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Rich and diverse folk music of Canada

 

 

Around the globe, there are very few countries that possess folk music as rich and culturally varied as that of Canada. Amalgamation of diverse cultures has resulted in the formation of Canadian musical heritage.

 

The music of the aboriginal inhabitants comprising the West Coast Salish and Haida, the centrally located Iroquois and Huron, the Inuit and Dene people to the North, and the Innu in the East is one of the oldest sources of music. The French and British settlers have also brought traditional folk music of Europe to Canada. Apart from that, there are songs and melodious music, composed here in Canada. The Canadian music is mostly derived from the European culture. A group of Japanese farmers settled in Alberta, brought with them a musical tradition quite different from that of Japan.The music has also been influenced by American culture because of the proximity and migration between the two nations.

 

The aboriginal communities had their unique musical traditions. They used a variety of musical instruments elaborately carved and beautifully painted out of materials at hand. Drums and rattles made of carved wood and animal horns respectively, were traditionally used by these people. These musical instruments led to the evolution of aboriginal dances.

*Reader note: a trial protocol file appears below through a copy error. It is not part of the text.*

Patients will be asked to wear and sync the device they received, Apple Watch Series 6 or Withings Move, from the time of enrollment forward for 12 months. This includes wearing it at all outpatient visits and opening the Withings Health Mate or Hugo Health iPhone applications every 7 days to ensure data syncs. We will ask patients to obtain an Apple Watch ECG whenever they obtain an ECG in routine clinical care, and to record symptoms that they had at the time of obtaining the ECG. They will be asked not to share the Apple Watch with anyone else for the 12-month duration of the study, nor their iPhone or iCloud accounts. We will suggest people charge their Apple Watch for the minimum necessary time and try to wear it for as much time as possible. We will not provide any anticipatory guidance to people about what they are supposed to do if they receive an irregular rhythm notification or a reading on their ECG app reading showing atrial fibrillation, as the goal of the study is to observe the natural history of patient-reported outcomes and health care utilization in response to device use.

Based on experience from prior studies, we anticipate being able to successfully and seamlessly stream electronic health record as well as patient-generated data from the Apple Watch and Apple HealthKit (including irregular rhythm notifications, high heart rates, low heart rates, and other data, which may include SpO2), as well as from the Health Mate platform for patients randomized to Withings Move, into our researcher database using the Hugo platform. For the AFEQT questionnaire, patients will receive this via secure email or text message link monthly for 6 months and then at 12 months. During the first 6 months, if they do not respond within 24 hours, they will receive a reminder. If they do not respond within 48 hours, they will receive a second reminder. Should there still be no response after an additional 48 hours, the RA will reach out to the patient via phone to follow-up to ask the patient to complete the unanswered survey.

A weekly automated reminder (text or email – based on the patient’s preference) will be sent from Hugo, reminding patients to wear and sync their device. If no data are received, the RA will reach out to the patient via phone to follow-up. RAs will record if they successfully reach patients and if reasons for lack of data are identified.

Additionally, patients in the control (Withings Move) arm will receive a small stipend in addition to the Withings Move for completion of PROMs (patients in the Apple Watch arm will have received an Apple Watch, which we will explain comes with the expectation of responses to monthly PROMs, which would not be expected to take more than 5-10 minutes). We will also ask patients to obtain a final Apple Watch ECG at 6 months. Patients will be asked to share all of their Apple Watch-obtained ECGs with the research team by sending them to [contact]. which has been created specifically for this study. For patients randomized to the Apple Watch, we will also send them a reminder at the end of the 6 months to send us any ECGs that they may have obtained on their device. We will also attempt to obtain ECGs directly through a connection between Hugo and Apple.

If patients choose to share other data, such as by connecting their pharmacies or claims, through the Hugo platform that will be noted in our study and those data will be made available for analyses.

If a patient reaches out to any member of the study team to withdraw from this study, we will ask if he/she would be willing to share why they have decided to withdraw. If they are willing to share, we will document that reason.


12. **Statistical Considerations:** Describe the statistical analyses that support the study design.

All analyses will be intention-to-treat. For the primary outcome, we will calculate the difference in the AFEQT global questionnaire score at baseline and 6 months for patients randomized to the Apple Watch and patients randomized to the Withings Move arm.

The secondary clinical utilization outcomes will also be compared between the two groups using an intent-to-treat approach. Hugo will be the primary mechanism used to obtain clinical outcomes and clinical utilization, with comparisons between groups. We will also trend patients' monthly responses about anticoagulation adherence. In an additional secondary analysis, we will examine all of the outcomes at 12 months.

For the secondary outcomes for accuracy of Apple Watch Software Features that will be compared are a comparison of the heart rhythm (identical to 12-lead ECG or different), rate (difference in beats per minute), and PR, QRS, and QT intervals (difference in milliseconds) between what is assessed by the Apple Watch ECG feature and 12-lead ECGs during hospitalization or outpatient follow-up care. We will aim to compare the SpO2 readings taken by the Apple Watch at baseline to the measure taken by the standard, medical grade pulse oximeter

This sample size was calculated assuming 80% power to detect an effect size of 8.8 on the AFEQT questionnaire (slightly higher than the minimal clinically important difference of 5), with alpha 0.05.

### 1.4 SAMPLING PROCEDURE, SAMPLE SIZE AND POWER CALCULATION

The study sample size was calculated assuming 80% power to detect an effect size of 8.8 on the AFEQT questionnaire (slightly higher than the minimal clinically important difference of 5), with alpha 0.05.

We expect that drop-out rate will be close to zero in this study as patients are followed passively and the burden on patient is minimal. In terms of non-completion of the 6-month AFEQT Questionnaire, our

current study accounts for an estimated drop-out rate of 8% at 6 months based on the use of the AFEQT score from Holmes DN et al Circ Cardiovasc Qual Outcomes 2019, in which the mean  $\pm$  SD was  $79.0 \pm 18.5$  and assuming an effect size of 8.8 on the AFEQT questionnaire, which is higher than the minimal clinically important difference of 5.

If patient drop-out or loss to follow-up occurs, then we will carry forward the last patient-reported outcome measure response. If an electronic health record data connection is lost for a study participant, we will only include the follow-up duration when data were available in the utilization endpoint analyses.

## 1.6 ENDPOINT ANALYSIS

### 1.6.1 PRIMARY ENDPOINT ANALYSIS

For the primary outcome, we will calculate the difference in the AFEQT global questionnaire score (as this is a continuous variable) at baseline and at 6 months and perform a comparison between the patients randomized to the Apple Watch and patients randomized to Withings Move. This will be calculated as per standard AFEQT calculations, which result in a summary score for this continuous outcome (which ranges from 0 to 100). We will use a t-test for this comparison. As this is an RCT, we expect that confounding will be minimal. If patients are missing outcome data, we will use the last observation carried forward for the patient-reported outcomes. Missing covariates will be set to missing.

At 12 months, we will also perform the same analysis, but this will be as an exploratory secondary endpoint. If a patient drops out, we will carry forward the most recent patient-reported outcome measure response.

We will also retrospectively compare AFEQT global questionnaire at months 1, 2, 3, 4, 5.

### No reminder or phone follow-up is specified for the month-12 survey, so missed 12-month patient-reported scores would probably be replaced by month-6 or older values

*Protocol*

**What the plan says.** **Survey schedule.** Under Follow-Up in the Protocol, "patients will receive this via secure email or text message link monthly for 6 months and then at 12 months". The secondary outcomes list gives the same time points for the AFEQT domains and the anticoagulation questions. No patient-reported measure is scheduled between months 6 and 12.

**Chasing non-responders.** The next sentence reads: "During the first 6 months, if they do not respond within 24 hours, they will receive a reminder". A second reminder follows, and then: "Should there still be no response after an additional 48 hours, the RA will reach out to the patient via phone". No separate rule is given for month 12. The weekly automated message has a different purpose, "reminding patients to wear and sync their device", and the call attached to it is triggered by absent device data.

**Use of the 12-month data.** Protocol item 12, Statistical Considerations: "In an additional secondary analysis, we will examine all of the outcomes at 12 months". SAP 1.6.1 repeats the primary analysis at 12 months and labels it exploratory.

In 1608, the country produced its own composers, musicians and ensembles. From 17th century onwards, Canada developed a music infrastructure comprising of conservatories, academies, performing arts centers, chamber halls, radio stations and music video channels. The children were taught to sing and play European instruments, like transverse flutes, violins, drums, guitars and trumpets.

During the beginning of 19th century, the Canadian musicians started writing waltzes, quadrilles, polkas and galops.

 

Modern music of Canada has evolved from the pop and folk roots. Canadian folk music includes Quebecois, English and Scottish and First Nations and Inuit forms.The country stations in Canada often

play folk-identified acts such as The Rankin Family, Leahy or Bruce Cockburn. In 1990s, folk-inspired artists in Canada started combining folk traditions with rock or pop.

 

In Canada, folk festivals are organized in cities across the country, which are often open to blues and country artists as well as folk musicians.



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